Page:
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05.31.10

Rumours of Additional (Stealth) Microsoft Layoffs

Posted in Microsoft, Novell, Rumour, SCO at 6:38 pm by Dr. Roy Schestowitz

USS Wasp (CV-7)

Summary: Microsoft is said to be shrinking, still; at least it’s not as bad as Novell’s situation

ALONG with Microsoft’s many dead products and divisions came many layoffs and other cutbacks (for instance, Microsoft’s Windows Summit was cancelled earlier this month).

Several months ago we showed that Microsoft didn’t quite stop laying off people. Layoffs carried on more silently, with some quiet ones going on slowly (so that investors need not be informed). This new blog post from mini-Microsoft (an anonymous insider) suggests that “stealth layoffs” are still going on, proving that Microsoft is rather frail and unstable.

Stealth Layoffs: comments here for a while have been saying don’t expect anymore large layoffs but do expect ongoing stealth layoffs, the kind that don’t trigger the WARN act, let alone publicity. If you see your leadership meeting with HR far more frequently than usual, should you be nervous? Well, first step, ask what’s up. If the answer is unsatisfying and doesn’t ring true: yep, be nervous, especially as FY10 wraps up and new FY11 reduced budgets kick in.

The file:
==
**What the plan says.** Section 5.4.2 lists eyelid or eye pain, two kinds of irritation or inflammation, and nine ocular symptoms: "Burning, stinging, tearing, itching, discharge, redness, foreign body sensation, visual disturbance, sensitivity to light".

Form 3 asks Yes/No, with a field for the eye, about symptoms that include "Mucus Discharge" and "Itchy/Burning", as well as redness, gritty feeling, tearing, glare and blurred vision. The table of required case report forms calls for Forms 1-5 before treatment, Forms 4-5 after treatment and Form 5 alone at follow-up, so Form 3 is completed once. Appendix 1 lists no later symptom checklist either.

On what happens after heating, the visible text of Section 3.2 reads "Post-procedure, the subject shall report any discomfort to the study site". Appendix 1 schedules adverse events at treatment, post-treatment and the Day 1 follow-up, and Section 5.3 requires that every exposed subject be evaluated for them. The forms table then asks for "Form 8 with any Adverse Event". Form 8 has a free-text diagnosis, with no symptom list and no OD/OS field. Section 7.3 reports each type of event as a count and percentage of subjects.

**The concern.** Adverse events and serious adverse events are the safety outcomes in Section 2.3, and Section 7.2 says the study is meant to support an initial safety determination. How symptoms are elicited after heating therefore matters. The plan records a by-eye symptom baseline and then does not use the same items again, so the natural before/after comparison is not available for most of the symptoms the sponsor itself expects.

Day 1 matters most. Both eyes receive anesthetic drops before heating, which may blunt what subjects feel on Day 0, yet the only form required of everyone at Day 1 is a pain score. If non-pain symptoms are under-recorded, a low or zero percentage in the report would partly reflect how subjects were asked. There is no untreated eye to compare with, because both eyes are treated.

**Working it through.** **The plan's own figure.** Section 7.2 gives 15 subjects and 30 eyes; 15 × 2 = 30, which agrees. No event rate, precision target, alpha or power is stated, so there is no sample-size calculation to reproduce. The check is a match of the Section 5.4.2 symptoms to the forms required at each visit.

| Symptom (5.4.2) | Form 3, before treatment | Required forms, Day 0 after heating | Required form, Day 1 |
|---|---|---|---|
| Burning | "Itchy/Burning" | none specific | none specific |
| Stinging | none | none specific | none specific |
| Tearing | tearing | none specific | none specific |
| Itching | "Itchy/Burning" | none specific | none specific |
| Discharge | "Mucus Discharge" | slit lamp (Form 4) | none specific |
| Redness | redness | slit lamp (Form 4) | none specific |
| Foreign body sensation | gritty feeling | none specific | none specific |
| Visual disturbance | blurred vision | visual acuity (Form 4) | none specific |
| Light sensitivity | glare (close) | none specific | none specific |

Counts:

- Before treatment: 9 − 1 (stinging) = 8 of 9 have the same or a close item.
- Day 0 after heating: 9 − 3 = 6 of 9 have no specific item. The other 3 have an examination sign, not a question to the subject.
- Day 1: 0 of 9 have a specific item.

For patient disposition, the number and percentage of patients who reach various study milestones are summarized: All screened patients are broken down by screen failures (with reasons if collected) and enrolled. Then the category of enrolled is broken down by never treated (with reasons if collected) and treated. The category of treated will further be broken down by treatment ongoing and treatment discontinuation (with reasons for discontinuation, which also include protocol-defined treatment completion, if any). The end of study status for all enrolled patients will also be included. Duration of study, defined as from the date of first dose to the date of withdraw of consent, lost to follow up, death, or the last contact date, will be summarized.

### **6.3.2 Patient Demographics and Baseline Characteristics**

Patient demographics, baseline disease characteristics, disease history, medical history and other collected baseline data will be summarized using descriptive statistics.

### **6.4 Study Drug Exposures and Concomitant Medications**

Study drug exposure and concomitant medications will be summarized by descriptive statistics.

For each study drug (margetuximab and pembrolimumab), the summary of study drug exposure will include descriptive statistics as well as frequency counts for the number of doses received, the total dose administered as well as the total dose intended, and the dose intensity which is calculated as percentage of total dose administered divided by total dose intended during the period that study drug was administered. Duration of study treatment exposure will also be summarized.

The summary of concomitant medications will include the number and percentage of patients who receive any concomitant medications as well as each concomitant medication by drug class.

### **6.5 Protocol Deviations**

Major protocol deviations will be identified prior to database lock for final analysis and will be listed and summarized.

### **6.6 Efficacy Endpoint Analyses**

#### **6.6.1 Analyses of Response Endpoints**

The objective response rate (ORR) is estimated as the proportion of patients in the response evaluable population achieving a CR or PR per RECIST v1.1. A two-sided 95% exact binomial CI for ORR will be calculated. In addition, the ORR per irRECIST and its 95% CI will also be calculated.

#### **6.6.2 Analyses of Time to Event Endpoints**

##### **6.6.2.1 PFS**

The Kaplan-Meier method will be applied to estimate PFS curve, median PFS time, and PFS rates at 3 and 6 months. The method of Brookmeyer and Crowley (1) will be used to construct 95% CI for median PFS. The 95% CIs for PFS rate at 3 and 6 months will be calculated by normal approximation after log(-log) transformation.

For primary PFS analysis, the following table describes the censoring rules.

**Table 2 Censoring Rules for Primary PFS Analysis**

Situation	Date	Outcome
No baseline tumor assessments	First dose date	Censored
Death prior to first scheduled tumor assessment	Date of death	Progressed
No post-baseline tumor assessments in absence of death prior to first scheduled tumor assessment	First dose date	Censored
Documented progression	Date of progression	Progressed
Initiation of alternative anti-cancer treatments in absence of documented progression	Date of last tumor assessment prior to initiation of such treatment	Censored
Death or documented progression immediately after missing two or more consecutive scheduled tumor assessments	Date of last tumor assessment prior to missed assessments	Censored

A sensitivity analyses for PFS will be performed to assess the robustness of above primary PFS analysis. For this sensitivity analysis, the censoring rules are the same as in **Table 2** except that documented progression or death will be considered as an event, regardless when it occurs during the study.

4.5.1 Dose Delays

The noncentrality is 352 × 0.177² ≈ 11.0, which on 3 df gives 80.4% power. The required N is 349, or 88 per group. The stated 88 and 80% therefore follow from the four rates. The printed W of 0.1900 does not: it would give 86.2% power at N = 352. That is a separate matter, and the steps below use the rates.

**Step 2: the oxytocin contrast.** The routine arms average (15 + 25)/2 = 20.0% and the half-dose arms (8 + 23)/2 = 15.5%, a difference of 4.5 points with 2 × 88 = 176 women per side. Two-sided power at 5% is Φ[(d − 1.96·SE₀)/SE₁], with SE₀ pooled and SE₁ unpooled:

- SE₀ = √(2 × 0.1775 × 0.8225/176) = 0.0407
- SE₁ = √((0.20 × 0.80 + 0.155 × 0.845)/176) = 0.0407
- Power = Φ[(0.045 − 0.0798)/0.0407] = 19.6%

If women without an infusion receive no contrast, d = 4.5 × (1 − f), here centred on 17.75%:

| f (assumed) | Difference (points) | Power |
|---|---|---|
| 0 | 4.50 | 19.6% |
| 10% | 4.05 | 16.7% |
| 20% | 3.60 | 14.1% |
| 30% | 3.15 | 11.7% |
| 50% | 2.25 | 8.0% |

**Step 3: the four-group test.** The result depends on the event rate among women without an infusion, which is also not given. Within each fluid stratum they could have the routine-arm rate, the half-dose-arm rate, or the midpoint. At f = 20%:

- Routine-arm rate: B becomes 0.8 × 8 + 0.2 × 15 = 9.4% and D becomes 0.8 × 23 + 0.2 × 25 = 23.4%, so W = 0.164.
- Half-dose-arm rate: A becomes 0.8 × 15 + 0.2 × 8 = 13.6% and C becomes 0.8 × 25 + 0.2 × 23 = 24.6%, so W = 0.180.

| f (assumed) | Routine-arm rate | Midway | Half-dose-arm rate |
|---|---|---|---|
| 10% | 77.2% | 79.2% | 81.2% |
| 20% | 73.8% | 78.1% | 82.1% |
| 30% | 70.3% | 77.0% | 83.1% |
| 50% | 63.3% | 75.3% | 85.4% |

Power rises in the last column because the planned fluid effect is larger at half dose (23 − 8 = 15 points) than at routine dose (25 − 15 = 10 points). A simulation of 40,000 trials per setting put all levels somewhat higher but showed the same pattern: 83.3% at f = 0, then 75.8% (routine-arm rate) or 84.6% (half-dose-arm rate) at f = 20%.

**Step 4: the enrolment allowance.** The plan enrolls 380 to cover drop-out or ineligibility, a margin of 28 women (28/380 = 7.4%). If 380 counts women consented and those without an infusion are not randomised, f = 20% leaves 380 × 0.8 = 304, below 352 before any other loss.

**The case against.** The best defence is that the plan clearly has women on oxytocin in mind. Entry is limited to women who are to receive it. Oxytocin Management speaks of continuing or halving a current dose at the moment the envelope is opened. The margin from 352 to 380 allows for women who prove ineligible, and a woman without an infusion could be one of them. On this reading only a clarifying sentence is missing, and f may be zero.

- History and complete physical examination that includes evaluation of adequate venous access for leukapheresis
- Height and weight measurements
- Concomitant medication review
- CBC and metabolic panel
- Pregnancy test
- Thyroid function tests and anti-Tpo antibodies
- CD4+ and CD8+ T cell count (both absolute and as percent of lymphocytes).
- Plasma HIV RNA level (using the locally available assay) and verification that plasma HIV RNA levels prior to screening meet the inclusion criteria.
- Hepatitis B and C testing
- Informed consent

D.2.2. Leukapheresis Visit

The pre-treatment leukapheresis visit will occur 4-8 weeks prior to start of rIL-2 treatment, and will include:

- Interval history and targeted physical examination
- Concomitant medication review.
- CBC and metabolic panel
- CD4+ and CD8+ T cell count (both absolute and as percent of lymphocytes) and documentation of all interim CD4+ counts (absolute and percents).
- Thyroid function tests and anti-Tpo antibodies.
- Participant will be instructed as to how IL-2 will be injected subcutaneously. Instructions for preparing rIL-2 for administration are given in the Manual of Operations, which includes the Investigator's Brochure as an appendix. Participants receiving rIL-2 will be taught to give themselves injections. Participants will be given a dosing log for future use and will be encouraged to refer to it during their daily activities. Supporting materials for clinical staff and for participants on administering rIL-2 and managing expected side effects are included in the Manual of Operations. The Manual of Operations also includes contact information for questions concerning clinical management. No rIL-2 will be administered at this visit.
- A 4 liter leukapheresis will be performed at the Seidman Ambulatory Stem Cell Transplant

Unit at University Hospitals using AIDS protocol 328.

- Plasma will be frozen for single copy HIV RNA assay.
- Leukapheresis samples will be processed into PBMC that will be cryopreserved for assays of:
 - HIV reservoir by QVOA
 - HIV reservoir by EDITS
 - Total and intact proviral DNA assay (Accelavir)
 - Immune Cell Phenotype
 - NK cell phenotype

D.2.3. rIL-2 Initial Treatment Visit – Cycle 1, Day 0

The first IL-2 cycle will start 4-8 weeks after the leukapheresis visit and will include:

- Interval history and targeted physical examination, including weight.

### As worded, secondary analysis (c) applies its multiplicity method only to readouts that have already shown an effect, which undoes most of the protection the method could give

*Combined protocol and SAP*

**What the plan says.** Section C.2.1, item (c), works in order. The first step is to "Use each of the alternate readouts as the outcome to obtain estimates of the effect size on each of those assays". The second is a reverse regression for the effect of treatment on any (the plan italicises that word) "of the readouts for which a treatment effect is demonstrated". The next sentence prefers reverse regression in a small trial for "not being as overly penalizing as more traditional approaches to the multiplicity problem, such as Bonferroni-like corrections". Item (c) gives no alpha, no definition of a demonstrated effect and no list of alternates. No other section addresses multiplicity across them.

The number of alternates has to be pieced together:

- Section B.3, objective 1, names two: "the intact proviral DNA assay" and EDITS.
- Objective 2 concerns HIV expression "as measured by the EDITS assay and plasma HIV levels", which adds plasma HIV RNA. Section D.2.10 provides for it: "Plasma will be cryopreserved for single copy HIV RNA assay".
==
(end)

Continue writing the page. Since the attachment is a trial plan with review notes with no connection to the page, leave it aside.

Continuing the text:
That’s the story of Microsoft. Novell is not doing any better after its results. As the 451 Group put it:

But then Novell hasn’t traded on fundamentals for the past three months, ever since hedge fund Elliott Associates launched an unsolicited offer for the company. Novell, which is being advised by JP Morgan Securities, stiffed the bid, but did leave the door open to other ‘alternatives to enhance shareholder value.’ Since Elliott floated the offer, shares of Novell have basically changed hands at or above the $5.75-per-share bid.

As a decidedly mixed bag of businesses, Novell isn’t the cleanest match for any other company that might want to take it home. For that reason, most speculation around a possible buyer for Novell has centered on private equity firms. (The buyout shops are undoubtedly licking their chops at the prospect of picking up Novell’s $600m of maintenance and subscription revenue, not to mention the $1bn that sits in the company’s treasury.) However, we understand from a person familiar with the process that there are a handful of strategic buyers still interested in Novell.

What would happen to the SCO case, which is still an ongoing issue? Novell-oriented Web sites act as though it’s business as usual [1, 2], but a sale of Novell seems imminent and Novell's arsenal of software patents may be a ticking time bomb (UNIX withstanding).

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